Arrangements by Hessel-Cheslek Funeral Home, Sparta

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I will, until I won’t


Pastor Dick Nichols

Cedar Creek Community Church

2969 14 Mile Road, Sparta

 

We have all promised to do something and then not done it, or promised not to do something, and then did it anyway. Then too, some make promises while really never intending to do what they say. It isn’t mere coincidence that Jesus has given an illustration for us:                                                                                                                

 “What do you think? There was a man who had two sons. He went to the first and said, ‘Son, go and work today in the vineyard.’ ‘I will not,’ he answered, but later he changed his mind and went. Then the father went to the other son and said the same thing. He answered, ‘I will, sir,’ but he did not go. Which of the two did what his father wanted?” (Matthew 21:28-31a, NIV).

We are all familiar with sayings such as a man’s word is his bond; or, a handshake is as good as a contract. There was a time when these were true.  

The fact is that we are of a fallen nature, prone to errors of judgment and may make promises foolishly or out of immaturity. Adding vows, promises or oaths to our words will open us up to compromise our words, which will compromise our Christian testimony.  

Then, to make matters worse, we come up with justifications for our failure. We may shrug it off as a foolish pledge made in the heat of the moment, or simply “forget” because its importance fades over time. Then too, there are the times we partially fulfill a promise, explaining that circumstances have changed. The bottom line is that we live in a time filled with a crisis of trust.

The meaning of this word trust is being eroded in all arenas of life; family, community, politics, church, industry, etc. As Christians, children of God, when we fail to keep a promise or oath, people conclude that we can’t be trusted, and determine, wrongly, that God can’t be trusted.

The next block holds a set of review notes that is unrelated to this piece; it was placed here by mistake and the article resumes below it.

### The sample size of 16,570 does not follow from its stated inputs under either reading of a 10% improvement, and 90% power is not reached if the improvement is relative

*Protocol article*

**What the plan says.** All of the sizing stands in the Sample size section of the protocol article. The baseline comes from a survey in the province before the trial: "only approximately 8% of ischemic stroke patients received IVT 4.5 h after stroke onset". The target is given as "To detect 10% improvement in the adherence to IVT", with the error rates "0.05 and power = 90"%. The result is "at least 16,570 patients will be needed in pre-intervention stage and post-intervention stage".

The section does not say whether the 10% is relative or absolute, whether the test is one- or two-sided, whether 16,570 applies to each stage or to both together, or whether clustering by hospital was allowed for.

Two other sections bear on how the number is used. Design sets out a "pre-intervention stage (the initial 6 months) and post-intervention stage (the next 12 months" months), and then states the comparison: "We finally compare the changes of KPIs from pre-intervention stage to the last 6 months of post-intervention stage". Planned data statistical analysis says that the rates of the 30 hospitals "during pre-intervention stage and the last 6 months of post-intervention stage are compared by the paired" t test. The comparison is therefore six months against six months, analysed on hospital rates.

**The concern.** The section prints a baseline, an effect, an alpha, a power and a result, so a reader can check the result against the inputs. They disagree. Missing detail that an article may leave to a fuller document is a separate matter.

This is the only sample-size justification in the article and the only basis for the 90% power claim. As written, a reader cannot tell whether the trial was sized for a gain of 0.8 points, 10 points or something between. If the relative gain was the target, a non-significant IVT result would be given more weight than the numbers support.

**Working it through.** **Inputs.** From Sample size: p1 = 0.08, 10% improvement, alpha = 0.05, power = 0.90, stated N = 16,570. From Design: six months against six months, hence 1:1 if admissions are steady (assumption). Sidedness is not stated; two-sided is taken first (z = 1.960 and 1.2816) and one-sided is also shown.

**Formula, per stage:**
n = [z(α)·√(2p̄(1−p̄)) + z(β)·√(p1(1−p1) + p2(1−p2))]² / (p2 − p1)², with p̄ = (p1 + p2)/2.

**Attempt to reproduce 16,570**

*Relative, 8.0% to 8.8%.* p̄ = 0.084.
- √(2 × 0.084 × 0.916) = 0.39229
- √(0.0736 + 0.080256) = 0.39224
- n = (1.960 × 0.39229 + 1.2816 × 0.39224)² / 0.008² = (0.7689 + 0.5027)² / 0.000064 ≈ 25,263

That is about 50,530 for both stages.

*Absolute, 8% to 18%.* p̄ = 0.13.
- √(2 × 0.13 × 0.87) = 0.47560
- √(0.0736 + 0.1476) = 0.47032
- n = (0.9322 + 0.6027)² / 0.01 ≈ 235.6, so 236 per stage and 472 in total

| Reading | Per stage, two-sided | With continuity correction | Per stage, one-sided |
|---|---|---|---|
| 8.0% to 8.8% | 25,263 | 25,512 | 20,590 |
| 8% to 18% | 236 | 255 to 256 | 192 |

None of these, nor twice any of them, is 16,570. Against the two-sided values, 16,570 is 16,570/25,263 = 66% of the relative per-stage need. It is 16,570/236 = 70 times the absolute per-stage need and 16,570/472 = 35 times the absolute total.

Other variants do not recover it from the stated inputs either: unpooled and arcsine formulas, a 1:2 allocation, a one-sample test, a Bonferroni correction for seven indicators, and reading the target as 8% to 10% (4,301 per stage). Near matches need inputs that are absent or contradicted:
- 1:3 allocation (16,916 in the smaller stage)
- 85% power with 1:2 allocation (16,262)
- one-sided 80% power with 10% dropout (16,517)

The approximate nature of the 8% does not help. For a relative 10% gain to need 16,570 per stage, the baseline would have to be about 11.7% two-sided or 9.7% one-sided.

As Christians, when we blow off a promise, someone is left to pick up the slack and most of the time, that person remembers who didn’t keep their promise; thus, God’s reputation becomes tainted because of us. Making promises is easy; keeping them is more of a challenge, especially when we make promises carelessly. Just because we didn’t think it through doesn’t mean we don’t have a responsibility for keeping our word.  

When we become people of our word in little things and in big things, and when we make certain that our yes means yes and our no means no, after a while, we will have the reputation of integrity, and others will see Jesus in us. Promises are a trust and with the Holy Spirit’s help, we can keep every promise we make. Some wise person once said that “You may be the only bible that some people will ever read.”   

May God help us to be better reading material. 

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The Spirit of heaviness  


Pastor Dick Nichols

Cedar Creek Community Church

2969 14 Mile Road, Sparta

 

Foretelling the coming of Jesus Christ, the prophet Isaiah really hits home with these words of promise: “To appoint unto them that mourn in Zion, to give unto them beauty for ashes, the oil of joy for mourning, the garment of praise for the spirit of heaviness; that they might be called trees of righteousness, the planting of the Lord, that he might be glorified” (Isaiah 61:3 –King James translation).

There is a comparison being made here between a funeral and a wedding celebration. A funeral is where the Hebrews would have put ashes upon their heads in mourning, and some would have beat their breasts and wailed, while wearing sackcloth. Yet at a wedding, they wore beautiful garments, literally, garments of praise.

The point being that whatever you were feeling in your spirit and soul, whatever your mood was, would be reflected in what you wore. That is still the case today; Jesus taught on this—that Christianity is meant to be a wedding celebration and not a funeral dirge. I believe that what Isaiah is speaking to us today, is a revelation, an important key to get delivered from the spirit of heaviness.